Sunday, October 3, 2010

The Evolutionary Test

The so-called Paleolithic diet asks us to make our dietary decisions from an evolutionary point of view. It does not require that we simply copy a hunter-gatherer diet. (To do such a thing would be impossible in any case. There was not a single hunter-gatherer diet. There were many. They were different at different times and at different places.) Recapitulation is not the goal. Instead we are asked to consider the sorts of nutrients - both macro and micro - on which hunter-gatherers seemed to thrive and to incorporate these into our diet in the same proportions as did hunter-gatherers.

The Paleolithic diet also does not condemn all neolithic and modern foods. Rather it would have us consider carefully which we choose to eat. Of some of these "new" foods, it is not at all skeptical. If they are of the same sort as foods eaten by hunter-gatherers, this is good prima facie evidence that they are acceptable. But if some new food is unlike anything eaten in quantity by hunter-gatherers, it would have us be quite skeptical of it. Grains are of this sort, as are refined sugars. Even if we did not know of the pernicious consequences of these so-called foods, the Paleolithic diet would have us eschew them. It is possible, of course, that a new food unlike anything eaten by hunter-gatherers might eventually absolve itself. But the burden of proof would be high.

The Paleolithic diet thus imposes a kind of evolutionary test. Certain kinds of foods nourished us as we evolved into the creatures we are now. Eat foods of this kind, the Paleolithic diet tells us, and eat them in the same ratios as they were eaten by hunter-gatherers.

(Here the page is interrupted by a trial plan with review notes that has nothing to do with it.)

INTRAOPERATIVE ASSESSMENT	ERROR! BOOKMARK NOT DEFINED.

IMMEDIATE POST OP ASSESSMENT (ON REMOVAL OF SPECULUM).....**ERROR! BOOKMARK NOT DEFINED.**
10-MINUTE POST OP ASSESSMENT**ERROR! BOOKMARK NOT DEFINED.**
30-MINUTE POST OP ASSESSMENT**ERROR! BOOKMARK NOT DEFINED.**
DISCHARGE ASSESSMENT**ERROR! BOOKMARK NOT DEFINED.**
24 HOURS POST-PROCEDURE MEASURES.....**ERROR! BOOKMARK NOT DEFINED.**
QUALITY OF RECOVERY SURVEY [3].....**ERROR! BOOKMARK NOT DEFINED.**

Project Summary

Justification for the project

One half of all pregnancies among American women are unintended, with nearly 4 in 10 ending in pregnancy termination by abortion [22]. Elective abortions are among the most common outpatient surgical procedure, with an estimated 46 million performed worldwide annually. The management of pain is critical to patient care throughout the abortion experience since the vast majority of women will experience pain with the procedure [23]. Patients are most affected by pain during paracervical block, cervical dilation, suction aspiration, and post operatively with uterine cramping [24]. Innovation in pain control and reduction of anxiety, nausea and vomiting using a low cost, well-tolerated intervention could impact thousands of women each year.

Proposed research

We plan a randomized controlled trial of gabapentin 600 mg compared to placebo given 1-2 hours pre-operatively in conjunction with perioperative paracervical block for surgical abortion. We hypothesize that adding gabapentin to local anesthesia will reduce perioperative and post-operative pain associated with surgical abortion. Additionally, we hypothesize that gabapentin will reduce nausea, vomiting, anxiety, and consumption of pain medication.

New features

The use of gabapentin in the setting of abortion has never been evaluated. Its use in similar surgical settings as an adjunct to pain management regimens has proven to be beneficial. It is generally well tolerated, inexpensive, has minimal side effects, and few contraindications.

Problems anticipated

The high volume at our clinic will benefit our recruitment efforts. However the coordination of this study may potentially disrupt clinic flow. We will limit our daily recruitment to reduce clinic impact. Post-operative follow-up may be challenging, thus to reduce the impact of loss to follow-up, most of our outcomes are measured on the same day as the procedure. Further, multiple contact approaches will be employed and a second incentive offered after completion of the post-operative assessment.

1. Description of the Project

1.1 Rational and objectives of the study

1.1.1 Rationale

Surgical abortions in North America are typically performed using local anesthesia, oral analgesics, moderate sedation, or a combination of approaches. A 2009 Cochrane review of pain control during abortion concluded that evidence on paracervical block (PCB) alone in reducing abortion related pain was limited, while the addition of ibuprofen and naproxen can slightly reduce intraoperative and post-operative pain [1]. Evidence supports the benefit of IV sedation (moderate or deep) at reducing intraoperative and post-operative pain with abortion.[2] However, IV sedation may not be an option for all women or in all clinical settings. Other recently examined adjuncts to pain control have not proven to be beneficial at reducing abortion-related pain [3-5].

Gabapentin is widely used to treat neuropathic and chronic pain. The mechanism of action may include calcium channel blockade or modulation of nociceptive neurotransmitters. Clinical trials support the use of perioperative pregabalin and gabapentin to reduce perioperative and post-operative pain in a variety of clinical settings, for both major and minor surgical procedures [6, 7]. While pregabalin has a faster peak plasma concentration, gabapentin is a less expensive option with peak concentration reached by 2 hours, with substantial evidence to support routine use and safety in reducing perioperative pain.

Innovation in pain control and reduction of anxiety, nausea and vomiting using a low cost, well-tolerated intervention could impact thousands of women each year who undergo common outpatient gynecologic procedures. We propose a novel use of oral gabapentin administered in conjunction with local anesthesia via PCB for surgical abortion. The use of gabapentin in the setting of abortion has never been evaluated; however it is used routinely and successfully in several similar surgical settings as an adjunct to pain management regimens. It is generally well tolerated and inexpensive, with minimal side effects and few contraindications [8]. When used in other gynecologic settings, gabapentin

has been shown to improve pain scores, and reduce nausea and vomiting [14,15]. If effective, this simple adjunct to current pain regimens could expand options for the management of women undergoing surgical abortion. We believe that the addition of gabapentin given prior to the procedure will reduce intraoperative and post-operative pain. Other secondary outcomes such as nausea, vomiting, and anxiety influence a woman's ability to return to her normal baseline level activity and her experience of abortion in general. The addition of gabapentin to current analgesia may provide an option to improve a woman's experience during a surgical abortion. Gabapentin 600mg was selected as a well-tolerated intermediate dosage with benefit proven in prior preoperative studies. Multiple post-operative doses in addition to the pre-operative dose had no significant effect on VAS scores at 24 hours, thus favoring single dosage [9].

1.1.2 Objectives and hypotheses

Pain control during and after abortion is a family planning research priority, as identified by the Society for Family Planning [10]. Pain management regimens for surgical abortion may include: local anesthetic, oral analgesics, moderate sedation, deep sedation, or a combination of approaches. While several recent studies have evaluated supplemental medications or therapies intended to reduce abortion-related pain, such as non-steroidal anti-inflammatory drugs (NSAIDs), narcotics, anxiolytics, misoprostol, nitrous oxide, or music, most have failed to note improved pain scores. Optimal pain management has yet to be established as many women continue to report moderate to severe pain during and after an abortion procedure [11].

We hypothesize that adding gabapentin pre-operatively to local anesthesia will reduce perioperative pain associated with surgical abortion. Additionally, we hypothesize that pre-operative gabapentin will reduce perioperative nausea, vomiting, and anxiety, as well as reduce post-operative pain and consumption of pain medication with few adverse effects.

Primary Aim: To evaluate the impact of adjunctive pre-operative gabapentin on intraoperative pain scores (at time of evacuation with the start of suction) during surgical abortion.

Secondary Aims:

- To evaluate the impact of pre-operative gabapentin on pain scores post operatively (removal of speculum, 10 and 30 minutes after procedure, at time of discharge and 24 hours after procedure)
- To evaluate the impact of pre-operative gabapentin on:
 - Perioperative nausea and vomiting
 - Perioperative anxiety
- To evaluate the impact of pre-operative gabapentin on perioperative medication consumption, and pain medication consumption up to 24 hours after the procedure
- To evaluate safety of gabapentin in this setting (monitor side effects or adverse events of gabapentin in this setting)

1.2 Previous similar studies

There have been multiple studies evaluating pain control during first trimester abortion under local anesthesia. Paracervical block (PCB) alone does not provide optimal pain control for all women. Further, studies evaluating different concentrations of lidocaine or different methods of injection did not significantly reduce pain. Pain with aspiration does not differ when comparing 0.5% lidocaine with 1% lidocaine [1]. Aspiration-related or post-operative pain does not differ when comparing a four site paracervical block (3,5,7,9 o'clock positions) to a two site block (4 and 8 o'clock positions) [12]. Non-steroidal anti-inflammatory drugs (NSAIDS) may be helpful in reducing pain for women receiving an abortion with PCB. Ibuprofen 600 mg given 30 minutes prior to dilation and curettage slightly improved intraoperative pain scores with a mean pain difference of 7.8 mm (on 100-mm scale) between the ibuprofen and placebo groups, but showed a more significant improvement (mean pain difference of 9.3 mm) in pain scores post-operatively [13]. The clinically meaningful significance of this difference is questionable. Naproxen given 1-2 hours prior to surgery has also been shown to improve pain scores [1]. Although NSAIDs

I find that this evolutionary test quite helpful. It can help to weed out dubious claims.

For example, nutritionists will often tell us that carbohydrate is necessary to our diet and that we should eat it many times a day. This is how we're supposed to keep up our energy levels. That's bullshit. Primates first climbed down out of the trees over 2 million years ago. We did so to hunt, and for millions of years we thrived on a diet high in animal protein and fat. Now, just how plausible is it that we need the energy burst that carbs provide every few hours? Not so very damn plausible at all. What kind of hunters would we be if we couldn't keep up a hunt for any length of time? Dead ones. Extinct ones.

The simple fact is that we can go for long periods with no carbs at all and still maintain our energy levels. And how is this possible? When we burn fat instead. When we are primed to burn fat (as we will be if we eat a low-carb, high-fat diet), we can access our own fat stores easily and without any drop in energy level.

Indeed the evolutionary test suggests that we need little or no carbohydrate at all in our diet. Early humans spread all over the globe and came to live in places that experience harsh winters. There would be nothing to gather in the winter months. There would be no plant-foods stored, for humans did not yet cultivate crops. Instead the only food supply would have come from the hunt. And we must suppose that the quality of that food would have been very high. It allowed us not only to simply live but to hunt another day. This means that it allowed us to thrive, for the only successful hunter is a healthy hunter.

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